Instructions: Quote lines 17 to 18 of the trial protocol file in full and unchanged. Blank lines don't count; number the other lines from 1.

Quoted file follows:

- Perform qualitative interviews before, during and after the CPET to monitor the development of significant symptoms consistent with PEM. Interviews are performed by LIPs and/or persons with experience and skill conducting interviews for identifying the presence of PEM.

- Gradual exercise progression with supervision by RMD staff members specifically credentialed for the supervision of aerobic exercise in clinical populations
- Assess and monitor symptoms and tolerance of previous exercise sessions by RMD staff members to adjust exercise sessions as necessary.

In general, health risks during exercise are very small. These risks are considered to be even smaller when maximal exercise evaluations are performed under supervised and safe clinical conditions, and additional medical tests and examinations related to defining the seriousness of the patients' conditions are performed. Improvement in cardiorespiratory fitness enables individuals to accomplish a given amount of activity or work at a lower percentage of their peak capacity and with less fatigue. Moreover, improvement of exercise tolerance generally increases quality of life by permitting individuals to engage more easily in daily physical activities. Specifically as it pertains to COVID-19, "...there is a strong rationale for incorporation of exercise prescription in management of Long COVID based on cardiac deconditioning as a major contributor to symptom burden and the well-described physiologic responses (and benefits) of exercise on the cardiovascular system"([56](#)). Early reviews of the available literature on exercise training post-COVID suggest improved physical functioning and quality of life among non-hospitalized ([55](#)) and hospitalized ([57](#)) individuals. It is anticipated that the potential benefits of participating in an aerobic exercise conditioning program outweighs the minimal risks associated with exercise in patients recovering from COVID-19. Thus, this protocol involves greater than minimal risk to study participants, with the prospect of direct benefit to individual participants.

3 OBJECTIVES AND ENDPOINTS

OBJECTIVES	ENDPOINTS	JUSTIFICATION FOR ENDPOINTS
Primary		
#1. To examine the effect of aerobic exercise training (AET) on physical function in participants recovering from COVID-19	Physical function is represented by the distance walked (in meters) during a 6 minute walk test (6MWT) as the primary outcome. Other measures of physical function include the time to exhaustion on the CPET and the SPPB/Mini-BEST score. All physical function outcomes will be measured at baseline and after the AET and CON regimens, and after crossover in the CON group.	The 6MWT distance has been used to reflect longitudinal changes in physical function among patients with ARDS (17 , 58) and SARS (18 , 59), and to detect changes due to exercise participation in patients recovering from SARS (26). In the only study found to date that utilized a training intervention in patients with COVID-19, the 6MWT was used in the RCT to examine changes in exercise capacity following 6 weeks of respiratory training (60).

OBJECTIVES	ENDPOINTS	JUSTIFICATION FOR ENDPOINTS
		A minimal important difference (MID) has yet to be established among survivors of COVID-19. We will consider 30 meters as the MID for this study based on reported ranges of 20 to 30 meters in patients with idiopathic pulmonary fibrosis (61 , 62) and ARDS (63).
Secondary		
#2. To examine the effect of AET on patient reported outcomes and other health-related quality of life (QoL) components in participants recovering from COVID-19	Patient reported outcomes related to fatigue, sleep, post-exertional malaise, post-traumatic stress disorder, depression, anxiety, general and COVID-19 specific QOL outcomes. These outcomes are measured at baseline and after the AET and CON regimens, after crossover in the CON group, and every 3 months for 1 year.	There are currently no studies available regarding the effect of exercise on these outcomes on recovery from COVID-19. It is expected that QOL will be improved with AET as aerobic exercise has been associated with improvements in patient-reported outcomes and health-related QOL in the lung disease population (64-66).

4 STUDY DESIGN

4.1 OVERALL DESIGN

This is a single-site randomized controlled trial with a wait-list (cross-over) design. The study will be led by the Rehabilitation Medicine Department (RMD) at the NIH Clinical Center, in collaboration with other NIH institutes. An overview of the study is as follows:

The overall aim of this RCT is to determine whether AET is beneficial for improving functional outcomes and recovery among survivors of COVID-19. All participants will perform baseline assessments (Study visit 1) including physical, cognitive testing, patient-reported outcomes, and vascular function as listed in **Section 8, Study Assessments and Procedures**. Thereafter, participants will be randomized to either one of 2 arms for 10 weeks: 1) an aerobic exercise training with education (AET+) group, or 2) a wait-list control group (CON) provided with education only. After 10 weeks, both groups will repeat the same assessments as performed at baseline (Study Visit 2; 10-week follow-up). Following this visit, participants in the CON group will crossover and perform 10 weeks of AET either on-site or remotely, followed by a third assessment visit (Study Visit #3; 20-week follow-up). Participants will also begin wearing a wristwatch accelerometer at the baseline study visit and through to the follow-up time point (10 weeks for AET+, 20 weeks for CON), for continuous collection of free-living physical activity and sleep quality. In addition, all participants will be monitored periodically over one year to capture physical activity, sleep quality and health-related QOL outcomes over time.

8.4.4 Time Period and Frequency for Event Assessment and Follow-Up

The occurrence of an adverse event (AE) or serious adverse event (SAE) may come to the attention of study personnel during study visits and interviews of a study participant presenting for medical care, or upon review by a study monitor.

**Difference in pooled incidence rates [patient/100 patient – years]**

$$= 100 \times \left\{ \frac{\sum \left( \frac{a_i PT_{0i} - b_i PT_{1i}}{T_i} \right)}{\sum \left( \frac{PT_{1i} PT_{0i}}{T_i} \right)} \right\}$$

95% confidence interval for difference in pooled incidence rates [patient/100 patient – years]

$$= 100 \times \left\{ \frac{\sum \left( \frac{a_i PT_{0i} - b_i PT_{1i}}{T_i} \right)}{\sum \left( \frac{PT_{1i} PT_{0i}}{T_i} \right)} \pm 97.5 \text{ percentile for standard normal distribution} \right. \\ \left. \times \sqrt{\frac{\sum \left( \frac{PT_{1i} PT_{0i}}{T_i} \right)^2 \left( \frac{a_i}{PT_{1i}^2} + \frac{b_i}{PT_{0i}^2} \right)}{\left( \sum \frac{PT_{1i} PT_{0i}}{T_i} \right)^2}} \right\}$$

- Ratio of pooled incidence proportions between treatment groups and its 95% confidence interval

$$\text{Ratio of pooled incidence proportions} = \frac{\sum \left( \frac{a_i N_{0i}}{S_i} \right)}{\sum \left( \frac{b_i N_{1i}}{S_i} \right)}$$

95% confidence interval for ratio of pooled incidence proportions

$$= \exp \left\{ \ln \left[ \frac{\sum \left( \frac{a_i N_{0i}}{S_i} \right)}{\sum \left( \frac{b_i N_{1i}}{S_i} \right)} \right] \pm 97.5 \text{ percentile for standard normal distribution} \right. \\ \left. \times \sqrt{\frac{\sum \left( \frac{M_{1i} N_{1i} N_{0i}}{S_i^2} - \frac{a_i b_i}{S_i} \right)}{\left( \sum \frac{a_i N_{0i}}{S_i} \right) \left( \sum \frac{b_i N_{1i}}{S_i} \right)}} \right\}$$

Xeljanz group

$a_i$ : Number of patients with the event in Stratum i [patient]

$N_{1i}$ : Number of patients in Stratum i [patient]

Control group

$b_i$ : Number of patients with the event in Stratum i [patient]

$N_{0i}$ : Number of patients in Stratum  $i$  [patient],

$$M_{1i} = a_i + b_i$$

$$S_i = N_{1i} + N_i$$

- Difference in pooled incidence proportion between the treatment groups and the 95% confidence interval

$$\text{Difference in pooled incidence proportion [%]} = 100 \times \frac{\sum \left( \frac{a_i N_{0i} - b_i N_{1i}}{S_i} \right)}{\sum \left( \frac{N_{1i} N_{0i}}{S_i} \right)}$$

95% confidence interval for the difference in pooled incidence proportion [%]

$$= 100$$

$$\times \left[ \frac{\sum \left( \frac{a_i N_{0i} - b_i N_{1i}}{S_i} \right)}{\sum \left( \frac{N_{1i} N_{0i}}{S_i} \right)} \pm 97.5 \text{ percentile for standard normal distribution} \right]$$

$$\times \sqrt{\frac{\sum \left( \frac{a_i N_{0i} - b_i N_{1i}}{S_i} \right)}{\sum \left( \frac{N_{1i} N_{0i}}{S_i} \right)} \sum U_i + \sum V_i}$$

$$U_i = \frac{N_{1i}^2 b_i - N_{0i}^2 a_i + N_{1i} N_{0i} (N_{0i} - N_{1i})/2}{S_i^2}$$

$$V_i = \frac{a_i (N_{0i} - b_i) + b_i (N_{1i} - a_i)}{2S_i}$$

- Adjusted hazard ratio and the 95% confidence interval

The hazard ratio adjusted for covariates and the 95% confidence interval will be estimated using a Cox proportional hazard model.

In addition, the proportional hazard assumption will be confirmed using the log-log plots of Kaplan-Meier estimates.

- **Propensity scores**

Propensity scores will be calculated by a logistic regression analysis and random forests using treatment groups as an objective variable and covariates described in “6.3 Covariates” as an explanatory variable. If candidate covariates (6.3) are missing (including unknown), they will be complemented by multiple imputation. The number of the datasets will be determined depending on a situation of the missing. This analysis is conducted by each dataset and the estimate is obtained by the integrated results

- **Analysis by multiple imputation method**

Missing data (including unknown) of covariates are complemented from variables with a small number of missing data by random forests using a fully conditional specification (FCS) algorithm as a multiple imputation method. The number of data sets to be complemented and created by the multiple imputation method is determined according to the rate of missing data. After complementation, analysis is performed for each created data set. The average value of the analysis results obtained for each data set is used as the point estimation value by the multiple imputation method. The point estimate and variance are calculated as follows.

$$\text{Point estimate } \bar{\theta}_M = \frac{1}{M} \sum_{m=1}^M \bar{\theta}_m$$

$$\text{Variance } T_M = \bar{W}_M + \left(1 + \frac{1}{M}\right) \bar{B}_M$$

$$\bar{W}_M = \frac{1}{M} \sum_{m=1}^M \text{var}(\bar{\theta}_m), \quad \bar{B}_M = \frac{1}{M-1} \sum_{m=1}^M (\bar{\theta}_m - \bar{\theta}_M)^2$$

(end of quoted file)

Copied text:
8.4.4 Time Period and Frequency for Event Assessment and Follow-Up

The occurrence of an adverse event (AE) or serious adverse event (SAE) may come to the attention of study personnel during study visits and interviews of a study participant presenting for medical care, or upon review by a study monitor.